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Forum Replies

  1. Rene,

    A good way to explain this subject that is a little confuse.
    About challenge, I tried to solve it…

    A network

    One subnet for 600 hosts -> It’s need a block 1024
    One subnet for 250 hosts. -> It’s need a block 256
    One subnet for 120 hosts. -> It’s need a block 128
    One subnet for 30 hosts. -> It’s need a block 32
    One subnet for 2 hosts. -> It’s need a block 4

    A block of 1024 is like 4x256, which is need 10 hosts bits.


    Subnet 1: (size 1024)

    network address:
    first host:
    last host:
    broadcast add

    ... Continue reading in our forum

  2. Hi I’m having hard time figuring out the Subnet Mask, Hosts, Subnets, Network ID and Broadcast ID for the following IP Address. I hope someone can help me answers. Cheers!

  3. Hi Lynkaran,

    I’ll explain how to do the first example, see if you can solve them with my technique. Let’s start with

    First we need to figure out what the subnet mask since /22 doesn’t tell us much. You need to write this down in binary and convert it to decimal:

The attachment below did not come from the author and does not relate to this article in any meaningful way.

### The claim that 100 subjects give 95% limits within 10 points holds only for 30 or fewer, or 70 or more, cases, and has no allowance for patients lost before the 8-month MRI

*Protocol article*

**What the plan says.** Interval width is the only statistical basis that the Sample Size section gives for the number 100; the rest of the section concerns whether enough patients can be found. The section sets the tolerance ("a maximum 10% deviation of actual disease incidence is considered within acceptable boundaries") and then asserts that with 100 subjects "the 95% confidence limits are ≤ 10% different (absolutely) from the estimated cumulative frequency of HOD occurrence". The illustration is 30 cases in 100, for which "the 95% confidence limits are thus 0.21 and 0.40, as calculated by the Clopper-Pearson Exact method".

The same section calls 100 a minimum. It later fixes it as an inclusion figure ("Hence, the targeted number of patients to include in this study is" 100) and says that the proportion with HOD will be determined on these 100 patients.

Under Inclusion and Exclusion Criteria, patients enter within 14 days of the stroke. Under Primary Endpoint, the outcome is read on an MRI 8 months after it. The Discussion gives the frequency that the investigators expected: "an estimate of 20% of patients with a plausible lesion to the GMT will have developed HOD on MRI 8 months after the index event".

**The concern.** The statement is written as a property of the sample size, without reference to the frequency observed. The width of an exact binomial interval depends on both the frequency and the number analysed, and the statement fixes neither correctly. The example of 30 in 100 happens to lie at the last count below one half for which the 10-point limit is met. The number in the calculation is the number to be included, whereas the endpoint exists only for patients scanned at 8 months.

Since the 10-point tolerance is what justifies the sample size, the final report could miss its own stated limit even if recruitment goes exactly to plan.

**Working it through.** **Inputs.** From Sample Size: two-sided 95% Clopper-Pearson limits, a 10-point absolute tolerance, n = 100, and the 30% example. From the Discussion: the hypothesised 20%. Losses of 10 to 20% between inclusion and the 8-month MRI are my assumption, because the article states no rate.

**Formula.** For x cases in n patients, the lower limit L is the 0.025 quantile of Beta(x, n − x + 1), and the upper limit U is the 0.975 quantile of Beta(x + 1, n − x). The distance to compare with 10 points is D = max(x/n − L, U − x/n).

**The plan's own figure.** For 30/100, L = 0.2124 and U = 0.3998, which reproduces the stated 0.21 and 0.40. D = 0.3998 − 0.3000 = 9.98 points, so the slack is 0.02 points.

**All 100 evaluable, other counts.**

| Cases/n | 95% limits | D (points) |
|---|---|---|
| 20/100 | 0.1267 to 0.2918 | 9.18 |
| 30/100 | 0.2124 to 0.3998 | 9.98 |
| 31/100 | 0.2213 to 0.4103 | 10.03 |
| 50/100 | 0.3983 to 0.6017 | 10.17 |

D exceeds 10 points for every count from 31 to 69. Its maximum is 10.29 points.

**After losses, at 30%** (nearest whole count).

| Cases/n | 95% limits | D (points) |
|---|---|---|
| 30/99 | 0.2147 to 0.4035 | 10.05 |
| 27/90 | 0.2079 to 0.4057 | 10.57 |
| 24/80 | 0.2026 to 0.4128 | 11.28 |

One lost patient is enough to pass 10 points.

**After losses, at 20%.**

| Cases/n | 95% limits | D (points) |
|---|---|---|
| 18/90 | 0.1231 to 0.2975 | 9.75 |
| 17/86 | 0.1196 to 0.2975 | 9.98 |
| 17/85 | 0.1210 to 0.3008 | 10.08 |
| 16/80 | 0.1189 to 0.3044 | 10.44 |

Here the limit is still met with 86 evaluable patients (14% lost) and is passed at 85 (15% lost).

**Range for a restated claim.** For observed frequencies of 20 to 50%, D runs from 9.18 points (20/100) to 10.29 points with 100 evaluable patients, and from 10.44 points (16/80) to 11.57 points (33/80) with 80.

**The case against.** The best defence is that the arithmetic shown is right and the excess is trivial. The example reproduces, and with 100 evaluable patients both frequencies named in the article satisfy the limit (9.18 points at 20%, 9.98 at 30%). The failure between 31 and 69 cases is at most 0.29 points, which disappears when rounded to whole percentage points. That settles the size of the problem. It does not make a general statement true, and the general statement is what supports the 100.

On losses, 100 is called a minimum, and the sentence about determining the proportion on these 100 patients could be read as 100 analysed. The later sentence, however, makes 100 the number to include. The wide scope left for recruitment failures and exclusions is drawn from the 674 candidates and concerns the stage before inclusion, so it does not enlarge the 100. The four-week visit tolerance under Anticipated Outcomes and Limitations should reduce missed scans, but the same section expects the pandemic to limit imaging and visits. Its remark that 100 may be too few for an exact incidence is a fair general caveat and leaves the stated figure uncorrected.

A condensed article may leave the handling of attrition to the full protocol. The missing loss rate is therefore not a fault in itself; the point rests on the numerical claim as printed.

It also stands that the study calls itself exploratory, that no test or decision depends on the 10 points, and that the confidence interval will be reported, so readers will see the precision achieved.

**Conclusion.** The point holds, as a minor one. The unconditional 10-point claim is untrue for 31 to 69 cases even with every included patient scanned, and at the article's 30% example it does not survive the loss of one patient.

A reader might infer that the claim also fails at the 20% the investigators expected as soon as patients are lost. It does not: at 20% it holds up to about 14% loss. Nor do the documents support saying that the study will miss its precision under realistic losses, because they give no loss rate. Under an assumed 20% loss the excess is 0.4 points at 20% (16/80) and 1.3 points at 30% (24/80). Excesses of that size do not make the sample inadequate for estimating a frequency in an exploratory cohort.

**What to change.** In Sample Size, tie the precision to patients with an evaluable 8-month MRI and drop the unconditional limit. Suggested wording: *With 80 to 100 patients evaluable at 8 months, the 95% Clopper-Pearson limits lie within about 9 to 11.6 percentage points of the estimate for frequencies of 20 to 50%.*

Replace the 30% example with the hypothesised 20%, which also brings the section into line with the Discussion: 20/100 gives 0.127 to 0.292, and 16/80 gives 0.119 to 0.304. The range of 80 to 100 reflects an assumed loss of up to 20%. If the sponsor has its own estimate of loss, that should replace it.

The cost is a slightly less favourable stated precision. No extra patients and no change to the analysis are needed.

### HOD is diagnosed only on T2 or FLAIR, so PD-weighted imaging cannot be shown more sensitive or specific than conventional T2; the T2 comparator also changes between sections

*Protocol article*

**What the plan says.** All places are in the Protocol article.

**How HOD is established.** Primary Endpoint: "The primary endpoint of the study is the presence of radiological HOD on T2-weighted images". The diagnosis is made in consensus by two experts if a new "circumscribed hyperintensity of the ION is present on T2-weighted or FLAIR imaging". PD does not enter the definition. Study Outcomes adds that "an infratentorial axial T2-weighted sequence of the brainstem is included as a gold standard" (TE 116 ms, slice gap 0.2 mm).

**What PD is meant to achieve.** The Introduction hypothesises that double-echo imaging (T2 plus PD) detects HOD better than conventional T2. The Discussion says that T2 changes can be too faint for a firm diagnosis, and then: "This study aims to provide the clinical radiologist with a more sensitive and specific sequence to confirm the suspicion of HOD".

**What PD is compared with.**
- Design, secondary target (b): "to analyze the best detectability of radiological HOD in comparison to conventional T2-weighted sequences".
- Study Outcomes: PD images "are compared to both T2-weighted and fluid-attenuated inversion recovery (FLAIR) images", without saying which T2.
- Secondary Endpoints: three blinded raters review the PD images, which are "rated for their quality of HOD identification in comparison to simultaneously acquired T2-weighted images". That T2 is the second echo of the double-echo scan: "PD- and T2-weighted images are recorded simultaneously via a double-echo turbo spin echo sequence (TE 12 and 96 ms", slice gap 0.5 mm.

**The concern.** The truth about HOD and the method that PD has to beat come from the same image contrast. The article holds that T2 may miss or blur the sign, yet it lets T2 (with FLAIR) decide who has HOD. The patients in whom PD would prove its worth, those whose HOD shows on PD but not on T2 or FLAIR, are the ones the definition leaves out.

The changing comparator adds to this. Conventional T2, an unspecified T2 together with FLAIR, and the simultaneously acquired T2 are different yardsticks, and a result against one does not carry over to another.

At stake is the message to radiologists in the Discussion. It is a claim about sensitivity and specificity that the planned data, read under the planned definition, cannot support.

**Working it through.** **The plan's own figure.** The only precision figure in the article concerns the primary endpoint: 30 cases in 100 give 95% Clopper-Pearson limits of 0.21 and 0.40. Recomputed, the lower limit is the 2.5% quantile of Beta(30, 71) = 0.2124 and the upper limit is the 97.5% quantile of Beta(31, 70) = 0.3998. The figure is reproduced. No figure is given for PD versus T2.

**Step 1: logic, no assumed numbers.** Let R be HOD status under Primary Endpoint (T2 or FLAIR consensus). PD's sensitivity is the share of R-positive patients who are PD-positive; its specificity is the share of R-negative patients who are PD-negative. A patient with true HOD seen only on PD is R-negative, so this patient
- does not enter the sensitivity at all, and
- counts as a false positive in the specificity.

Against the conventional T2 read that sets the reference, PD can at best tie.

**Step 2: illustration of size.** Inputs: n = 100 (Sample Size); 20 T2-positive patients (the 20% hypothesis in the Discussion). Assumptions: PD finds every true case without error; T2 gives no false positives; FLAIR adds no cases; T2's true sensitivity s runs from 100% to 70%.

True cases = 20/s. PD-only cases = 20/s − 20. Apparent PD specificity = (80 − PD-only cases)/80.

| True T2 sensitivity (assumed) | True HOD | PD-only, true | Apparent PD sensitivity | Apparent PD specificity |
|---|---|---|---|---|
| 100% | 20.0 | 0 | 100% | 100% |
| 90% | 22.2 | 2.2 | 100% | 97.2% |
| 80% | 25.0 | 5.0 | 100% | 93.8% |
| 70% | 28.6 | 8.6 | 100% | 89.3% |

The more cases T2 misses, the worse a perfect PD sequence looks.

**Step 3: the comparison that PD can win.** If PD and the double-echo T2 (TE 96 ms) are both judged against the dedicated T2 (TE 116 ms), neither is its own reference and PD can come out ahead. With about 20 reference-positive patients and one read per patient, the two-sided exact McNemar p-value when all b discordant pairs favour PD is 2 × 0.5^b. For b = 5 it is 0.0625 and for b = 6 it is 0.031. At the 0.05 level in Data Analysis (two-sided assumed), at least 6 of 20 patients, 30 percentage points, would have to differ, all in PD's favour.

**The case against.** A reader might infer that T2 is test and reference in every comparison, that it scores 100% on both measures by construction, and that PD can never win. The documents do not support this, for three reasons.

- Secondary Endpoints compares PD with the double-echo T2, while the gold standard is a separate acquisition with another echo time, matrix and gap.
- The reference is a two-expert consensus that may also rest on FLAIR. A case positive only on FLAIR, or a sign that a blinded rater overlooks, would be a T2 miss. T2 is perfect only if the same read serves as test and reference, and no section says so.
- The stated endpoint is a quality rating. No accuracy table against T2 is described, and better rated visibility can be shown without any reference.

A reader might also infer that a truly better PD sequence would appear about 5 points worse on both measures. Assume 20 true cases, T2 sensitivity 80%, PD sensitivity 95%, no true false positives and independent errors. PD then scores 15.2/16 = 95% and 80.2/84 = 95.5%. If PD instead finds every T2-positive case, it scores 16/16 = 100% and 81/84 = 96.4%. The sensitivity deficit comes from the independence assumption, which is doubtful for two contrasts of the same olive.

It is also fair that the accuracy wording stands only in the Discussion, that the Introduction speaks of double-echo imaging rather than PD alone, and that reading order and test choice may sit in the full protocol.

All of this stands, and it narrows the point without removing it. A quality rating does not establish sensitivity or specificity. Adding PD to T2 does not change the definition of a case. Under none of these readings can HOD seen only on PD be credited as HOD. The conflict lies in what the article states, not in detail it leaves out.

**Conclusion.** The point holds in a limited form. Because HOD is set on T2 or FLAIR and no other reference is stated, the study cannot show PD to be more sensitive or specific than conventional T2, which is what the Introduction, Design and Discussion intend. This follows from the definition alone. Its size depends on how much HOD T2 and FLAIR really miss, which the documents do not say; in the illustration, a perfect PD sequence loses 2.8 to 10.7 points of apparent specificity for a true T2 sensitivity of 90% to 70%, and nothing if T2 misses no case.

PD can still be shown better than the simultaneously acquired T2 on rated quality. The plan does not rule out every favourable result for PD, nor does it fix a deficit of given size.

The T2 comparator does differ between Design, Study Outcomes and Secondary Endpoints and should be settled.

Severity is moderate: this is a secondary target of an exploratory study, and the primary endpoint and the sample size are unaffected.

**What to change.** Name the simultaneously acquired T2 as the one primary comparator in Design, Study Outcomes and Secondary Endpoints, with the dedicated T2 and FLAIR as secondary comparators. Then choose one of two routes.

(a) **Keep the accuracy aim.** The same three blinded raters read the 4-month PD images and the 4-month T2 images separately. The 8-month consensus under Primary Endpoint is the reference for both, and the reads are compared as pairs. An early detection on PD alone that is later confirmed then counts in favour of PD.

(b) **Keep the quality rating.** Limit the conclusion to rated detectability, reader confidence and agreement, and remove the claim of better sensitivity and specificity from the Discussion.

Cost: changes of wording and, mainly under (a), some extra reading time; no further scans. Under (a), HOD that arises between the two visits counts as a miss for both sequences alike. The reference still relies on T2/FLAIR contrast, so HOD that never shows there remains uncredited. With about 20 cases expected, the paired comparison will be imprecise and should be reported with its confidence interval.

first 8 bits = 11111111 (255 in decimal)
    next 8 bits = 11111111 (255 in decimal)
    next 8 bits = 11111100 (252 in decimal)
    next 8 bits = 00000000 (0 in decimal)

    So now we know the subnet mask is

    How many hosts do we have per subnet? There are 2 + 8 host bits so 10 host bits

    ... Continue reading in our forum

  4. Hello Rahul

    If you were to use three separate subnets to accommodate 600 hosts then you could create them, but they would still be separate subnets. For example, you could use

    That would give you 256*3 = 768 IP addresses.

    However, you would still have three SEPARATE subnets each requiring a network address, a broadcast address and a default gateway. You would also require routing to communicate between the subnets. For example, a host at needs to go through a router to reach

    If you want

    ... Continue reading in our forum

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